Voodoo Budgeting in California

The LA Times on Sunday had a spread on the candidates’ positions on the state budget crisis. It could hardly have been sadder. Naturally, Aaaaaanold refused to reply at all; that made his response easily the most straightforward and least insulting of the bunch.

If you, like me, thought that Peter Ueberroth was running as the adult supervision in the race, forget about it: he’s still promising to abolish unspecified “wasteful spending” and waffling about the need for tax increases. His newly unveiled “economic plan” [*] relies largely on a tax amnesty and asset sales, both of them irrelevant to the problem of getting expenditures in line with sustainable revenues.

Bustamante is a little more serious — he’s willing to admit that taxes have to go up, and even specify which taxes in a fairly sensible way — but doesn’t seem to be willing to tell the voters that there are good things the state could afford to do when the capital gains taxes were rolling in that it can’t afford to do now.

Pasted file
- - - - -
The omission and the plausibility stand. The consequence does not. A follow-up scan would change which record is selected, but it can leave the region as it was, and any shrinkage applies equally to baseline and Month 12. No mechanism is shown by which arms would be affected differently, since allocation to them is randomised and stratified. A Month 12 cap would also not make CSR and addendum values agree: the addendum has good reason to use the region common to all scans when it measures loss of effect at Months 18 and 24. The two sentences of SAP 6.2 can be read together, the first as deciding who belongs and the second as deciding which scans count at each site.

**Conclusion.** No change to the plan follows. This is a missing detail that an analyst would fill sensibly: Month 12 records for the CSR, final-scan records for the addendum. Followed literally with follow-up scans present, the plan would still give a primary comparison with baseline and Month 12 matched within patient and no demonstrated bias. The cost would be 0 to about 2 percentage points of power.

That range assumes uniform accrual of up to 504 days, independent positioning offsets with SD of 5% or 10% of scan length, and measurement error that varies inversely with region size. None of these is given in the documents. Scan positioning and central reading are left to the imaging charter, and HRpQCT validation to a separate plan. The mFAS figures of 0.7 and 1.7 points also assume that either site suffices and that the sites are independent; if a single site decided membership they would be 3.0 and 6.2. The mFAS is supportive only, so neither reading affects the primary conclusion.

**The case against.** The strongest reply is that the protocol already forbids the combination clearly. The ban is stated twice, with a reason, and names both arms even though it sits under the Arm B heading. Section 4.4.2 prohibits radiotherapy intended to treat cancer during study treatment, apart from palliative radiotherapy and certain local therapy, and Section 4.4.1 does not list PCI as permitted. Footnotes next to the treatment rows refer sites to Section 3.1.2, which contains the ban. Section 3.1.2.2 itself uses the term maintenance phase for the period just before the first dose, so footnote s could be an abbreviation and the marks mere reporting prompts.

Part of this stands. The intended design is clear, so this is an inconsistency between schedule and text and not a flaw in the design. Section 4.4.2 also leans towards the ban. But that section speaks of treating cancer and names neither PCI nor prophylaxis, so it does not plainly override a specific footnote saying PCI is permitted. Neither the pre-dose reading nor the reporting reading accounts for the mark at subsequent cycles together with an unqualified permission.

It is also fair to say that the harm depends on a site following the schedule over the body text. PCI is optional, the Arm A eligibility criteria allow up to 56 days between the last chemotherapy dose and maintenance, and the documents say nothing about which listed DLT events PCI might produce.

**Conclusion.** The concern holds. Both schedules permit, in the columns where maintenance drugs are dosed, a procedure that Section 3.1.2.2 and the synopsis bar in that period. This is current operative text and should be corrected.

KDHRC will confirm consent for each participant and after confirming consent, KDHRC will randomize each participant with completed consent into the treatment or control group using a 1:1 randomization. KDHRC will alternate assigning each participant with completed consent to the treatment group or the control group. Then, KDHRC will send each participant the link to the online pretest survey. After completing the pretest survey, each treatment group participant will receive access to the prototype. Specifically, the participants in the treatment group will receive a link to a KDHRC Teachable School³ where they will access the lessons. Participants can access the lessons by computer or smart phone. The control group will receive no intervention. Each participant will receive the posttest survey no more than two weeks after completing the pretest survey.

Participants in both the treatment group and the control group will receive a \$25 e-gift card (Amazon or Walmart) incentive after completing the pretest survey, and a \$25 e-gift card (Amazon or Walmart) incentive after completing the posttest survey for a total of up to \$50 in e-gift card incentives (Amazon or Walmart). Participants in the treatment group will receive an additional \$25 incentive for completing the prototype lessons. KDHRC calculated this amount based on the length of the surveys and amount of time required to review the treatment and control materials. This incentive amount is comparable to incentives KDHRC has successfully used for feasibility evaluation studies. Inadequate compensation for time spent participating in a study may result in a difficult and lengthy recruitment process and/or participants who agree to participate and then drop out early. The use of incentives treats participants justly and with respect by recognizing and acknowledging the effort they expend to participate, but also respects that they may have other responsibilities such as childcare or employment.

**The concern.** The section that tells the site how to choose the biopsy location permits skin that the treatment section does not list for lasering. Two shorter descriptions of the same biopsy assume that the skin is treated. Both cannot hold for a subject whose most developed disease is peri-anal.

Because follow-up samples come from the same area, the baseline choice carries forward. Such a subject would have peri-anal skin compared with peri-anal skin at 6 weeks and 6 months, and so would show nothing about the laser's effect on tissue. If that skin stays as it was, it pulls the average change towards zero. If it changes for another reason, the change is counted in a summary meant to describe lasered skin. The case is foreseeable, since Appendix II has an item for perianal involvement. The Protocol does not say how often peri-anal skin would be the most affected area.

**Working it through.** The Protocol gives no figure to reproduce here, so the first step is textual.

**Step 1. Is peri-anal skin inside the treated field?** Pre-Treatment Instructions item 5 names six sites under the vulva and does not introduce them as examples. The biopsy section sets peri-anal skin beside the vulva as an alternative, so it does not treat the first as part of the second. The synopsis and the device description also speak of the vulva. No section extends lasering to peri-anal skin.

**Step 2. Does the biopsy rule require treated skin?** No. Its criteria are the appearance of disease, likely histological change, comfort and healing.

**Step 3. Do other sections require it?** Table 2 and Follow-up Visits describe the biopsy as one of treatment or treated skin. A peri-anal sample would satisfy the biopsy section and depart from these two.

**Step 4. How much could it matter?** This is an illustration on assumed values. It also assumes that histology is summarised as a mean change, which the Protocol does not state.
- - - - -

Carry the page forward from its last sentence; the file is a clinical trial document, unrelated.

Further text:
Author: Mark Kleiman

Professor of Public Policy at the NYU Marron Institute for Urban Management and editor of the Journal of Drug Policy Analysis. Teaches about the methods of policy analysis about drug abuse control and crime control policy, working out the implications of two principles: that swift and certain sanctions don't have to be severe to be effective, and that well-designed threats usually don't have to be carried out. Books: Drugs and Drug Policy: What Everyone Needs to Know (with Jonathan Caulkins and Angela Hawken) When Brute Force Fails: How to Have Less Crime and Less Punishment (Princeton, 2009; named one of the "books of the year" by The Economist Against Excess: Drug Policy for Results (Basic, 1993) Marijuana: Costs of Abuse, Costs of Control (Greenwood, 1989) UCLA Homepage Curriculum Vitae Contact: Markarkleiman-at-gmail.com